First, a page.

And not only does he have to do a great job of defending his individual assignment, but he’s got to do a great job at his team assignments too. [...] So he’s learning how to incorporate all of that—guarding his man, his team defensive assignments and rebounding the basketball.

If he’s in a game hurting a team defensively–and I think I know the answer to this question–would you let him play through it because of what he brings you at the other end of the floor?

I went through training camp and told everybody and everybody on the team agreed to it, they signed on with it that if there’s a unit out there that’s playing well, that unit’s going to stay on the floor. And if a unit isn’t doing well, if a player isn’t doing well then I’m gonna make an adjustment. And they said that’s great, that’s fine, that’s the way it should be. So now everybody feels comfortable in knowing that if something’s not going right then I’m gonna send someone else out there on the floor. And I think that I’ve demonstrated that with everybody.

Were you aware of the controversy that sprouted up after that first game? Did you care about that?

No, not if you take it and isolate it, which is what I do. People carried it over from last year. They looked at him coming off the bench last year—and again, Kevin coming off the bench last year had nothing to do with Kevin. It’s not as if he wasn’t playing well, it’s just that this combination of Al and Kevin wasn’t working[...] And Al with his knee injury, I didn’t think Al could come off the bench, so it was just a logical thing. Obviously every player wants to start and Kevin had been starting and it was difficult for him. I think that’s all it was.

Kevin got frustrated but I was just trying to do what was best for the team at that time. Everybody held it over in that first ballgame, and again it was just a decision where I though Anthony was doing a really good job. Kevin and I are on the same page, we’re working on things with him offensively and defensively. And it’s also a challenge for him too. Every player wants to play minutes but you have to earn those minutes. You have to go out and prove that you deserve those minutes. It’s a challenge for him to go out on a nightly basis as it is for every ballplayer, that you’ve got to go out and do the right things for the team. And I think he’s learning that. He’s had several 40+ minute games because he’s doing the right thing the majority of the time out there.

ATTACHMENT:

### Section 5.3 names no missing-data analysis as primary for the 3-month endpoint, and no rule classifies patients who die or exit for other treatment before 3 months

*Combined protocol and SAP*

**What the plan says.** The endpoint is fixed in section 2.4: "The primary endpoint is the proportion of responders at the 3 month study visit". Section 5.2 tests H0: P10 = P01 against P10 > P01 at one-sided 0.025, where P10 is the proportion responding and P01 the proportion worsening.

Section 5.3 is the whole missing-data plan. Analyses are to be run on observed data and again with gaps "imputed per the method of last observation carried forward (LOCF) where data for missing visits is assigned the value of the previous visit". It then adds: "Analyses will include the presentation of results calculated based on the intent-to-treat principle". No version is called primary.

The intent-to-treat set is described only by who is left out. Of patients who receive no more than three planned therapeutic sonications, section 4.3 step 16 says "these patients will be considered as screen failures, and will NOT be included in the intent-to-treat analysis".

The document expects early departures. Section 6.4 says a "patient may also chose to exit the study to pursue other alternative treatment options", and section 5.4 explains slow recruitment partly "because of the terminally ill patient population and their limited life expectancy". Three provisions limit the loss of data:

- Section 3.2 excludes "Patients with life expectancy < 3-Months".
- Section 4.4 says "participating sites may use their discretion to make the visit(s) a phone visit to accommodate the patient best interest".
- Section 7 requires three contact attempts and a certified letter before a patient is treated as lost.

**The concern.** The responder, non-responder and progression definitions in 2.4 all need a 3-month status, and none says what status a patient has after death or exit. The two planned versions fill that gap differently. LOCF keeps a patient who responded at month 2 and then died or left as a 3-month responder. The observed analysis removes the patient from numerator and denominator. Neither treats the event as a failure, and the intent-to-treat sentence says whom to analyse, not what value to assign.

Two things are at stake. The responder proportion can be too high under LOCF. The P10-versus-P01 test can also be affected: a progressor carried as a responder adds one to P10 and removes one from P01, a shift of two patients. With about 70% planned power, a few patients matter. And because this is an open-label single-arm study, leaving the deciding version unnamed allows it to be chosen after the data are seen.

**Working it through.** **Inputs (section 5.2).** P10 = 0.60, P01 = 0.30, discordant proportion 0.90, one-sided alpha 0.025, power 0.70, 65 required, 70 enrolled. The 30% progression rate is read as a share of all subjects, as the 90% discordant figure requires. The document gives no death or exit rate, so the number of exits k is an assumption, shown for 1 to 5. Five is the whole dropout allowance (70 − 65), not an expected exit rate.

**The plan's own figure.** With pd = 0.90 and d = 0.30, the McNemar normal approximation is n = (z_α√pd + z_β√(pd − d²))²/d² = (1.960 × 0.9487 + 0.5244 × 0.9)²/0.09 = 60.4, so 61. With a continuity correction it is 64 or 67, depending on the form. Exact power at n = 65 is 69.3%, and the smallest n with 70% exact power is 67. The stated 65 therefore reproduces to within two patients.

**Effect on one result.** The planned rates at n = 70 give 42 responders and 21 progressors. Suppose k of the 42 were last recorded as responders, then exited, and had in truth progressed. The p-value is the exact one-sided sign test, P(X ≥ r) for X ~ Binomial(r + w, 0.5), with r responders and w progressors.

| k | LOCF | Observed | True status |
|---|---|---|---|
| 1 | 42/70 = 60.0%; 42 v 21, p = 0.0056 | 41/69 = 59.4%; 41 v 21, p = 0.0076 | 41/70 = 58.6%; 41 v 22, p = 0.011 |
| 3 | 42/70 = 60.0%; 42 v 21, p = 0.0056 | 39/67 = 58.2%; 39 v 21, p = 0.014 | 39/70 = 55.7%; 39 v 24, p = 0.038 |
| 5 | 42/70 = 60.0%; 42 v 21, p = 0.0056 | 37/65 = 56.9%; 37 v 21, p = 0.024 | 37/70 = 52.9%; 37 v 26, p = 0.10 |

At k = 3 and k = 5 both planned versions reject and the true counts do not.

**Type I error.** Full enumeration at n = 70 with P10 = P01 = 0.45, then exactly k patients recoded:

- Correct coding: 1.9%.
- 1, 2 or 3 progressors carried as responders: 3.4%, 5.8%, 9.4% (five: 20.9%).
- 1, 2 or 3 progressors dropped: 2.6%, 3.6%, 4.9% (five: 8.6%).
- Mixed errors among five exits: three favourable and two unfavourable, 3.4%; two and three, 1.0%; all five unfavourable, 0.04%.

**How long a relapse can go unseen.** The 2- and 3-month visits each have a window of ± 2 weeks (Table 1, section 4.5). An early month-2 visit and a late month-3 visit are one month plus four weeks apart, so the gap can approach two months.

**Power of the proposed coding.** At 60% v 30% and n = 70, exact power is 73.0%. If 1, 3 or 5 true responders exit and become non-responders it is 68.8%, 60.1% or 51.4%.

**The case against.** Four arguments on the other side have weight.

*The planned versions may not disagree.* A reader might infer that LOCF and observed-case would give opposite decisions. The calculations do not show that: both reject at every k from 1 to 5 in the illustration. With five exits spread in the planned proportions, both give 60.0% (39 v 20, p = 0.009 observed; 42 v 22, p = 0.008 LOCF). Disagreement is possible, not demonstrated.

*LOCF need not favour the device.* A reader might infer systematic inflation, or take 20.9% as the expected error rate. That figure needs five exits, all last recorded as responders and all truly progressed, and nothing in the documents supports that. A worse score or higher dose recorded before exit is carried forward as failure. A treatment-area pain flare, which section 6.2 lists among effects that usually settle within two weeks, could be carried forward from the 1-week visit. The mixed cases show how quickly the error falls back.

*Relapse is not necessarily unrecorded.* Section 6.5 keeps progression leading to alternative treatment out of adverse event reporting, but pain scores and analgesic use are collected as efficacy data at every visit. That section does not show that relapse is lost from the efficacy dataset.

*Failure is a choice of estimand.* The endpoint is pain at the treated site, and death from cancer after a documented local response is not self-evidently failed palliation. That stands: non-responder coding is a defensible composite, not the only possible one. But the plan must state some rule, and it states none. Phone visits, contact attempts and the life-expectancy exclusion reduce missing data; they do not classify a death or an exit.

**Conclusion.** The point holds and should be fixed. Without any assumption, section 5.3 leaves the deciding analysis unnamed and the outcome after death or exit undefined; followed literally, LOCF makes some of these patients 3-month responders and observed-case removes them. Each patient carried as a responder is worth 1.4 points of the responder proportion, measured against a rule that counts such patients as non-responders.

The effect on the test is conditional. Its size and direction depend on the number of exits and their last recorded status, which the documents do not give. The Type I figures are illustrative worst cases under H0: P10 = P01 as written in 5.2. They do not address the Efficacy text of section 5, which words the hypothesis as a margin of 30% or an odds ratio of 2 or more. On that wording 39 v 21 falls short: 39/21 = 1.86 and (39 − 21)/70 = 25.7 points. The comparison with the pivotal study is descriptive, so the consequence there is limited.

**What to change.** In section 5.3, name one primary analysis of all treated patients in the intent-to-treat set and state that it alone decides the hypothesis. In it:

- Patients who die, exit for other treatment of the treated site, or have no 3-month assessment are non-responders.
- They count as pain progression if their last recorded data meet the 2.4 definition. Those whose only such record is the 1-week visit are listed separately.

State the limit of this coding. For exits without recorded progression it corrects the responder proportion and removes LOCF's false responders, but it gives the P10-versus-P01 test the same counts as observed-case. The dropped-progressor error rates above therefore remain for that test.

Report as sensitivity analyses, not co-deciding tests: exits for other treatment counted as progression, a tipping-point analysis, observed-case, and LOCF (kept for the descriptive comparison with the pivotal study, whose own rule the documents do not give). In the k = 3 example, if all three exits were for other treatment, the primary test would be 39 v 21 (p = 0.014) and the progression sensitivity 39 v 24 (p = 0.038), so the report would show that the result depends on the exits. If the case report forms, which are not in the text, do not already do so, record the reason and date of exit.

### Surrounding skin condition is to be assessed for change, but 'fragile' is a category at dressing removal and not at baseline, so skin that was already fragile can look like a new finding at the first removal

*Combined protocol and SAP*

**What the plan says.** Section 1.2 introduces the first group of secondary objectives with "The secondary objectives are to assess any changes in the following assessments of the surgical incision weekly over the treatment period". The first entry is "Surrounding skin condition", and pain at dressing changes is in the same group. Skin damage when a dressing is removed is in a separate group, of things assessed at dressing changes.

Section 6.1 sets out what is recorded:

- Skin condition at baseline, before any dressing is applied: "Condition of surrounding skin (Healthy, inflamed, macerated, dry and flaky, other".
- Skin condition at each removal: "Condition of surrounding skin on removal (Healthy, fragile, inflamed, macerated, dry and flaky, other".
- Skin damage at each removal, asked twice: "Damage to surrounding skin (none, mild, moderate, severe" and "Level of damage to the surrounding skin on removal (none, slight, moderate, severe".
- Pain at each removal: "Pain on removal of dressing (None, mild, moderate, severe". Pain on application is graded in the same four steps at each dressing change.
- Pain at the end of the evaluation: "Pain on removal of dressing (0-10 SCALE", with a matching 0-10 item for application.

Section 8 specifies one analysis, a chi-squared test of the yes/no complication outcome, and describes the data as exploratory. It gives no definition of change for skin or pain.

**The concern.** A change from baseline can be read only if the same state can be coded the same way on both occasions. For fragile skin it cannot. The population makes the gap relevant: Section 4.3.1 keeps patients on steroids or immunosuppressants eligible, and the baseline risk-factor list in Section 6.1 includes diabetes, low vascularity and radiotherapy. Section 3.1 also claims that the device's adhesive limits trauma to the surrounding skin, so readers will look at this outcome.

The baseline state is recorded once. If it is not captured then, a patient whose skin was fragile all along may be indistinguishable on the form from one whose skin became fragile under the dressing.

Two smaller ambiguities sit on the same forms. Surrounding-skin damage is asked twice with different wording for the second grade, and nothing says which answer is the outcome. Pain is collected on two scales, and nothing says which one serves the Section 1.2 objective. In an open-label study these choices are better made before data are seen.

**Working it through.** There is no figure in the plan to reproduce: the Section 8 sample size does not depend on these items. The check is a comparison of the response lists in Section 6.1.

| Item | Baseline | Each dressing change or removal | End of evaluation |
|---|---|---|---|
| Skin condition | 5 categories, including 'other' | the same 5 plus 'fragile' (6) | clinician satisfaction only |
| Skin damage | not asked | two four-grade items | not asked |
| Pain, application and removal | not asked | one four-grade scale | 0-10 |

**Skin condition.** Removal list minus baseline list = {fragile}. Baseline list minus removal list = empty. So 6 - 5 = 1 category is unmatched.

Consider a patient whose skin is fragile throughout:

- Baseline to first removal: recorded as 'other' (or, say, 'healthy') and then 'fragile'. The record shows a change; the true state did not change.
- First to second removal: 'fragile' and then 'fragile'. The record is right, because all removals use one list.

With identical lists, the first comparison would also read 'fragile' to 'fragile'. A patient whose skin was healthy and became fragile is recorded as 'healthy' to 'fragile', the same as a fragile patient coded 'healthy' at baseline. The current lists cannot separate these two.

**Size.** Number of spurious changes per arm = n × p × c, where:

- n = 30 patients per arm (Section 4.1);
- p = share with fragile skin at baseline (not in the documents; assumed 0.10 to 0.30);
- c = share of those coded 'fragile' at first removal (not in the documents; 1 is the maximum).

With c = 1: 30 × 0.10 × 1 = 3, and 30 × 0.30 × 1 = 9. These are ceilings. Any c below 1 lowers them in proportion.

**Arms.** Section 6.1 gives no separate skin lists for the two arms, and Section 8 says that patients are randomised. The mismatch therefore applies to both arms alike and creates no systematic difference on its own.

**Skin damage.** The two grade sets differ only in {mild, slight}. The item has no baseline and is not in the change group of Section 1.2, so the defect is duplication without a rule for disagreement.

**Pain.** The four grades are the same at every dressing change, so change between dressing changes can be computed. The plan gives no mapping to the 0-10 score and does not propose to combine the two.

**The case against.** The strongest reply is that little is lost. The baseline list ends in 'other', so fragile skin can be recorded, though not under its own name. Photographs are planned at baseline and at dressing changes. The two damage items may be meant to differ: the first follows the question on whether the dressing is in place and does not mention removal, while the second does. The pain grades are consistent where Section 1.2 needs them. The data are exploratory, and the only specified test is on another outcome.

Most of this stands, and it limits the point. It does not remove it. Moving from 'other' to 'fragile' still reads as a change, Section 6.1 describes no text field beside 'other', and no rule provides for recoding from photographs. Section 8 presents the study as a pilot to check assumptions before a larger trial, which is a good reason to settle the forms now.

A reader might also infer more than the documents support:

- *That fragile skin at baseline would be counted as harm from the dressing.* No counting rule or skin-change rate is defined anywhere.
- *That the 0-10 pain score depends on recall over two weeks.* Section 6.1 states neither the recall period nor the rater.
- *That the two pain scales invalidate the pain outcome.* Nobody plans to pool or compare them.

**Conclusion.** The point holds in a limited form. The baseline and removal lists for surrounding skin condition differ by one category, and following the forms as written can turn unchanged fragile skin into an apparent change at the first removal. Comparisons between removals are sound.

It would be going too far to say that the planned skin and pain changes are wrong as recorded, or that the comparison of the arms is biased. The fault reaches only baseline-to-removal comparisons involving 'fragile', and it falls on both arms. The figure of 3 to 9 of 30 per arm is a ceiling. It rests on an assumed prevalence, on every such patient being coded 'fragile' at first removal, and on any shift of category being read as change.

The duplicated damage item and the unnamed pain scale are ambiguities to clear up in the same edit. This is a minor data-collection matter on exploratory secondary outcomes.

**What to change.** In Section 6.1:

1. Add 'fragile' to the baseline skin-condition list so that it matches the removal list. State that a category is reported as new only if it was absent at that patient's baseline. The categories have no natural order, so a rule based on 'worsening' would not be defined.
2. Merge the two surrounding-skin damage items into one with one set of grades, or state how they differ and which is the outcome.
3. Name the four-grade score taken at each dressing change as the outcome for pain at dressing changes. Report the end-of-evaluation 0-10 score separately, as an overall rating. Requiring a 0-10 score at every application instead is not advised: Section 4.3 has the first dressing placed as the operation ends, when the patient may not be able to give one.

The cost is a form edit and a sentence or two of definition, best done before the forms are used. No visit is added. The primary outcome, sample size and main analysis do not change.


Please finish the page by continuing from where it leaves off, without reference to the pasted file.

How does your offensive approach change when you have someone like Beasley playing well? Do you play less triangle, more isolations?

There’s nothing that every other team in the league runs that we can’t run out of our offense. We’re not always in that offense, let’s say the way the Lakers do. We use it as more of a flow offense. When we’re pushing the ball this is what we flow into rather than having to pull the ball back out and call a play. Any time a player gets on a roll, we can manipulate things to get a player more touches. And we’re looking at junctures of the game where we can’t get anything going too, where he can kind of create his own shot. He’s probably the only player on our team that you could really put on a side and they could get their own thing going.

Because, for the most part, when it’s done right the players all get their hands on the ball. So if somebody’s got a roll going, they’re gonna get their hands on the ball and their gonna find a way to score out of it.

How would you characterize the mood of the players right now?

They’re probably frustrated with losing, they’re angry with losing. But I think they’re extremely optimistic. They see the potential in themselves, they see the potential of the team. They even see it, that there are moments when everything is just working for them. It’s just getting them to the point where they can figure out how to do that the majority of the time and not just chunks of the game. Nobody likes losing and that’s the kind of players that we want to have on this team. We want to have guys that hate losing and enjoy the thrill of winning. They can see it. They can see the potential of what we can do.

And you feel like you as coaches have a good relationship with the team? It’s the relationship you want to have?

Yes. Every player in there will probably say that they want to play more. And I expect that. I don’t want guys sitting on the bench that don’t think that they should be out there, especially when we’re losing. I fully expect them to be saying that they could help, that they could play more and if they’re not playing I fully expect them to say that. But if you’re talking about guys seeing the team and the potential of the team and their teammates and getting along with the coaching staff, I think we feel very positive about that.

Benjamin Polk

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2 responses to The great coversations: Kurt Rambis

  1. Los Lobos Del Bosque December 20, 2010 at 11:26 pm

    Polk: I think when they look at having Martell and Wes and Corey at the same position, that’s seen as being redundant. And I think part of that is the Darko signing, people seeing that as being…as being strange.

    Rambis: [No response... ...but thinking: KAAAAAAAAAHN!]

  2. For a guy that wasn’t happy about the content of the story, Rambis gave a great interview. He knows what he’s about, isn’t taking an easy road.